Fado

Fado (Portuguese pronunciation: [ˈfaðu]; "destiny, fate") is a music genre that can be traced to the 1820s in Lisbon, Portugal, but probably has much earlier origins. Fado historian and scholar Rui Vieira Nery states that "the only reliable information on the history of Fado was orally transmitted and goes back to the 1820s and 1830s at best. But even that information was frequently modified within the generational transmission process that made it reach us today."[1]

Although the origins are difficult to trace, today fado is commonly regarded as simply a form of song which can be about anything, but must follow a certain traditional structure. In popular belief, fado is a form of music characterized by mournful tunes and lyrics, often about the sea or the life of the poor, and infused with a sentiment of resignation, fatefulness and melancholia. This is loosely captured by the Portuguese word saudade, or "longing", symbolizing a feeling of loss (a permanent, irreparable loss and its consequent lifelong damage). This is similar to the character of several musical genres in Portuguese ex-colonies such as morna from Cape Verde, which may be historically linked to fado in its earlier form but has retained its rhythmic heritage. This connection to the music of a historic Portuguese urban and maritime proletariat (sailors, dock workers, port traders and other working-class people in general) can also be found in Brazilian modinha and Indonesian kroncong, although all these music genres subsequently developed their own independent traditions.

Famous singers of fado include Amália Rodrigues, Dulce Pontes, Carlos do Carmo, Mariza, Mafalda Arnauth, António Zambujo, Ana Moura, Camané, Helder Moutinho, Carminho, Mísia, Cristina Branco, Gisela João, Katia Guerreiro, Ana Laíns and Maja Milinkovic.

On 27 November 2011, fado was added to the UNESCO Intangible Cultural Heritage Lists.[2] It is one of two Portuguese music traditions part of the lists, the other being Cante Alentejano.[3]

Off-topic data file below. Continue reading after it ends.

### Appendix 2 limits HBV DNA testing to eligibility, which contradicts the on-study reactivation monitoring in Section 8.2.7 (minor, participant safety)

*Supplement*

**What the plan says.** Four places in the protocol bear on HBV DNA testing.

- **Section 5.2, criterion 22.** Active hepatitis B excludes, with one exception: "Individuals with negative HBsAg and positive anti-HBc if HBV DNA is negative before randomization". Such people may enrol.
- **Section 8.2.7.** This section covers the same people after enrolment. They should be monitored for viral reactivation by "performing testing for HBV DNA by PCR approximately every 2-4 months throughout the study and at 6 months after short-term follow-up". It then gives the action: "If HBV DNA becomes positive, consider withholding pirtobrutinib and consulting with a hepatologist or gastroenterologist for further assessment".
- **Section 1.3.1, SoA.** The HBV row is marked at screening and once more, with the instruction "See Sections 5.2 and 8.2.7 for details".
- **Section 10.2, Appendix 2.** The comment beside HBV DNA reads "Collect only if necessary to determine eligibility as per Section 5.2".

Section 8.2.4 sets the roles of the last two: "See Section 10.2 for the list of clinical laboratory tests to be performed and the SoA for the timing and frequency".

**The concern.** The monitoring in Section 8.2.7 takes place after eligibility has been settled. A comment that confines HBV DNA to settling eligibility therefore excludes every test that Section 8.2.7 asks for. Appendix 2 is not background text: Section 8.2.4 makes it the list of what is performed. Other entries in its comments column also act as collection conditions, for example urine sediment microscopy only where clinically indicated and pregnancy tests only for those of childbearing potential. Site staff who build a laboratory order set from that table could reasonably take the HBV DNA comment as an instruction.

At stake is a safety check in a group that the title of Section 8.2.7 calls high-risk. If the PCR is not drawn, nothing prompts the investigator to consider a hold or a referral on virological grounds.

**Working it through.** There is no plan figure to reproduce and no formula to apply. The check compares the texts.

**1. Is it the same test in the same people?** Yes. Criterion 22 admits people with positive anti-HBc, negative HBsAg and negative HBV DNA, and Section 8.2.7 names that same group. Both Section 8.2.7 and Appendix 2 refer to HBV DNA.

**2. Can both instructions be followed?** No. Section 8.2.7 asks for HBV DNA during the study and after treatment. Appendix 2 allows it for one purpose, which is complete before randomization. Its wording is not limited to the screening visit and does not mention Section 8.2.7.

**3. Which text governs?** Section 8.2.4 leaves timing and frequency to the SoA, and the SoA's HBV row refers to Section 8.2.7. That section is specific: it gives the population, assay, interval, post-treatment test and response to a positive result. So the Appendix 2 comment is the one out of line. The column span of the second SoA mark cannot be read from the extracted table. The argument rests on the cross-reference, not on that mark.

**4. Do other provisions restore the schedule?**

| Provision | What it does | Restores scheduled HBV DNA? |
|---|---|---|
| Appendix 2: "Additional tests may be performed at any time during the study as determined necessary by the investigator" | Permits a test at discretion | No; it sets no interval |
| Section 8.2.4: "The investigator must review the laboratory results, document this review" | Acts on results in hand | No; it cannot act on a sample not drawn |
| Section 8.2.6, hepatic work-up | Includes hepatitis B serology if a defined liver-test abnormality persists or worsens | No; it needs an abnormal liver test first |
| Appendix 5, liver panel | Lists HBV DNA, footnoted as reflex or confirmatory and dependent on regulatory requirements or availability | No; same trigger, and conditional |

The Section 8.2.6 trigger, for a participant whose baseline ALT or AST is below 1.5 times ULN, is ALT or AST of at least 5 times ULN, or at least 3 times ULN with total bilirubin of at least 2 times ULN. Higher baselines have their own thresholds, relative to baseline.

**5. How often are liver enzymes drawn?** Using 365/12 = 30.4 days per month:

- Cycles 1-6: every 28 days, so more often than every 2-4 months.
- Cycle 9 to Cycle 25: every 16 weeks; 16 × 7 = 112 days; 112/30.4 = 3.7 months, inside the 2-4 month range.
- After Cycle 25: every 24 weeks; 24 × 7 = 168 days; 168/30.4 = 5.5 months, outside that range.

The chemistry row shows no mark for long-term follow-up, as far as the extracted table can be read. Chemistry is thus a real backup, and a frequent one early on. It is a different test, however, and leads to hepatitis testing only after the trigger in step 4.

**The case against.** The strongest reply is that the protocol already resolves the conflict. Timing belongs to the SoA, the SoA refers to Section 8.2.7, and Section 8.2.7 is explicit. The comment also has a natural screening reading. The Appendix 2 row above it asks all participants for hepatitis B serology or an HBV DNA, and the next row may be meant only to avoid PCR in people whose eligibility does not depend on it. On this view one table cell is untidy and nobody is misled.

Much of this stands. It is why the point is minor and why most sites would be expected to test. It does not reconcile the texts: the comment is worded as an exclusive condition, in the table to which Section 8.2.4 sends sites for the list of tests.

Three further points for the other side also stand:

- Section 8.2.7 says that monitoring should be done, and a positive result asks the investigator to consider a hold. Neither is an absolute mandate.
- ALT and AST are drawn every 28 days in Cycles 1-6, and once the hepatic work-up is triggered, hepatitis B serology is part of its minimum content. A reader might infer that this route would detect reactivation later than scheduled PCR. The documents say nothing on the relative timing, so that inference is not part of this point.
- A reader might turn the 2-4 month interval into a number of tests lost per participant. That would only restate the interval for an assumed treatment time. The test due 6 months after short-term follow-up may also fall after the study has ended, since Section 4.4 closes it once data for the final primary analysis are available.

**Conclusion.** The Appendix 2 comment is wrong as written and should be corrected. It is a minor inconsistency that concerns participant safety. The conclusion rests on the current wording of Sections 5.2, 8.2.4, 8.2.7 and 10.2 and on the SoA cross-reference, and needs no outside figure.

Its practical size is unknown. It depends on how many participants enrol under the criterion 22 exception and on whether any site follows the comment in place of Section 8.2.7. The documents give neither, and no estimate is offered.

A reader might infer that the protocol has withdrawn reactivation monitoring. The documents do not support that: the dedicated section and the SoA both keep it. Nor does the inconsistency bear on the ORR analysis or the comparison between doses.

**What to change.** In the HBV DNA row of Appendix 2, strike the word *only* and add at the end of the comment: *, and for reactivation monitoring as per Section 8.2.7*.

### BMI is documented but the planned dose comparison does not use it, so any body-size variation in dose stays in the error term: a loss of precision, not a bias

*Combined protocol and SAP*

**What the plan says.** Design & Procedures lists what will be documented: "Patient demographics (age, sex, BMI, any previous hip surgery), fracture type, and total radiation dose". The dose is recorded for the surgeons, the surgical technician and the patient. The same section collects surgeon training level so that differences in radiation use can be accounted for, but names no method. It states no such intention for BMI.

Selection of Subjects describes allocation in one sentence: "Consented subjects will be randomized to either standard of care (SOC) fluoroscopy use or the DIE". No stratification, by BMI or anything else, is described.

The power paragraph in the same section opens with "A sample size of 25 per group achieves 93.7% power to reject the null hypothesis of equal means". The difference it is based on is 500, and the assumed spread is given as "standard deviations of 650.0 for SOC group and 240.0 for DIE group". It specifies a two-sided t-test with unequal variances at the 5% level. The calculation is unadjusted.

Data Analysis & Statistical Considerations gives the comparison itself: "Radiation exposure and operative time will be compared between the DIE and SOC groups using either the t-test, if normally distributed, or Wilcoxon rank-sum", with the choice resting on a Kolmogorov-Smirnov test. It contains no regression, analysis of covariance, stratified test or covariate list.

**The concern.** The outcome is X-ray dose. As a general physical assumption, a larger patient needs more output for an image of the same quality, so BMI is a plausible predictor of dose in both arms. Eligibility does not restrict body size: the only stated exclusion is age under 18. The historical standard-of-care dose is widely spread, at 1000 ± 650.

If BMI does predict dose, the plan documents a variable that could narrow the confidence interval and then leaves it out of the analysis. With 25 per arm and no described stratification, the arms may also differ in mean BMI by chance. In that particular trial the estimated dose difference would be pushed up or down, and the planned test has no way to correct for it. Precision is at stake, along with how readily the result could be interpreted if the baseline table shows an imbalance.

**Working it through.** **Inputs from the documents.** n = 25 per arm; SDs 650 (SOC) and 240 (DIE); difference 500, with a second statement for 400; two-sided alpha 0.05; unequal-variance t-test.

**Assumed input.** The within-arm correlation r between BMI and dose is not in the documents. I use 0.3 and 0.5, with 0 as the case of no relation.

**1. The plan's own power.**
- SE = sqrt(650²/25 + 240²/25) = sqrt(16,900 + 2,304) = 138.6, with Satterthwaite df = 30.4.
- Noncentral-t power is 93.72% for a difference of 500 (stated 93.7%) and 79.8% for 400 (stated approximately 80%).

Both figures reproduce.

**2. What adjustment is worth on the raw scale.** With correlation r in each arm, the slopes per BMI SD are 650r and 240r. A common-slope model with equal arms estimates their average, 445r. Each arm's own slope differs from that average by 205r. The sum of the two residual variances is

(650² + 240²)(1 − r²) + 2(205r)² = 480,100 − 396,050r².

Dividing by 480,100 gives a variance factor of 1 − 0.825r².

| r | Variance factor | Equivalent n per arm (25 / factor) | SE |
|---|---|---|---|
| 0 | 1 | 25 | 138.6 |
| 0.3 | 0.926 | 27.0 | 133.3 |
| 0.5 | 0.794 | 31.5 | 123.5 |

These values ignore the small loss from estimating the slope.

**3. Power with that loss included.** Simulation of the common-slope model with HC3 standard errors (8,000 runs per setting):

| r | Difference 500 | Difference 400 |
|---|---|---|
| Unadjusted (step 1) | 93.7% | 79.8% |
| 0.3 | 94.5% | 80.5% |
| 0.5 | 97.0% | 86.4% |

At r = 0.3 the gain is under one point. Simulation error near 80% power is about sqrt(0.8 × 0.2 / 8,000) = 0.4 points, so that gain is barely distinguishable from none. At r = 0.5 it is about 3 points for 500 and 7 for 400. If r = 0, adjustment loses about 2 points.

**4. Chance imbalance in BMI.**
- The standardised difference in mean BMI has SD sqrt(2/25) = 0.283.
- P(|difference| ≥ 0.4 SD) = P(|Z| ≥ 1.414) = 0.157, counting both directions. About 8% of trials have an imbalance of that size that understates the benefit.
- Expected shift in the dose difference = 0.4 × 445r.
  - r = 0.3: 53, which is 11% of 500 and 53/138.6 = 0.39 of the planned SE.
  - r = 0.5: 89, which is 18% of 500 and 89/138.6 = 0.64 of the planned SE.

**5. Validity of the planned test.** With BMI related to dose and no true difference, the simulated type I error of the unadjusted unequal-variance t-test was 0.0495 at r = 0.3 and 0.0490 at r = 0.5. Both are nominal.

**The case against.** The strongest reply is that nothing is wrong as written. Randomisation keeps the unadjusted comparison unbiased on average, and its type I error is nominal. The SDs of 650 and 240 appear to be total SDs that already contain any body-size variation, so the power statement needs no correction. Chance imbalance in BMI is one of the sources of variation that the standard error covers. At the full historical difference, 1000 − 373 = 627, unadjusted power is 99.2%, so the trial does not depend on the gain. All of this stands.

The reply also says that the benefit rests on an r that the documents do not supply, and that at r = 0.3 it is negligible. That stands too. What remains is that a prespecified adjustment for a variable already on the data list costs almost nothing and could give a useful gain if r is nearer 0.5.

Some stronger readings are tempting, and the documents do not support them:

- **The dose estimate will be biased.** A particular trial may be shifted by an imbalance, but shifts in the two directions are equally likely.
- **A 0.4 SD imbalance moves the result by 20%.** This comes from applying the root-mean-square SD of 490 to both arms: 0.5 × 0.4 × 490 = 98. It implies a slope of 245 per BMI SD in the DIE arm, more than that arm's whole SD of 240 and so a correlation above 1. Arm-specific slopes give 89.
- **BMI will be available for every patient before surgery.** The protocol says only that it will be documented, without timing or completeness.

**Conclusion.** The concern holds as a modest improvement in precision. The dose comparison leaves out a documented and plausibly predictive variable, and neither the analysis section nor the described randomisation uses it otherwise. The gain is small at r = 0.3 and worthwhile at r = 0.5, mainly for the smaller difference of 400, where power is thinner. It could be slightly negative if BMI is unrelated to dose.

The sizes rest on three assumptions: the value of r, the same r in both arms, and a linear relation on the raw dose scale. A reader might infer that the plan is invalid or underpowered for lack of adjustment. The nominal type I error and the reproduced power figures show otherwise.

Etymology

Fado, painting by José Malhoa (1910)

The word "fado" possibly comes from the Latin word fatum.[4] The word is linked to the music genre itself, although both meanings are approximately the same in the two languages. Nevertheless, many songs play on the double meaning, such as the Amália Rodrigues song "Com que voz", which includes the lyric "Com que voz chorarei meu triste fado" ("With what voice should I lament my sad fate/sing my sad fado?").[5]

The English-Latin term vates, the Scandinavian fata ("to compose music") and the French name fatiste (also meaning "poet") have been associated with the term fadista.[6][7]

Other Languages
العربية: فادو
asturianu: Fado
azərbaycanca: Fadu
български: Фадо
català: Fado
čeština: Fado
Chavacano de Zamboanga: Fado
dansk: Fado
Deutsch: Fado
eesti: Fado
Ελληνικά: Φάντο
español: Fado
Esperanto: Fado
euskara: Fado
فارسی: فادو
français: Fado
Gàidhlig: Fado
galego: Fado
한국어: 파두
Հայերեն: Ֆադու
hrvatski: Fado
Ido: Fado
íslenska: Fado
italiano: Fado
עברית: פאדו
lietuvių: Fado
magyar: Fado
Nederlands: Fado (muziek)
日本語: ファド
norsk: Fado
norsk nynorsk: Fado
occitan: Fado
polski: Fado
português: Fado
română: Fado
русский: Фаду
српски / srpski: Фадо
srpskohrvatski / српскохрватски: Fado
suomi: Fado
svenska: Fado
Türkçe: Fado
українська: Фаду
Winaray: Fado
中文: 法朵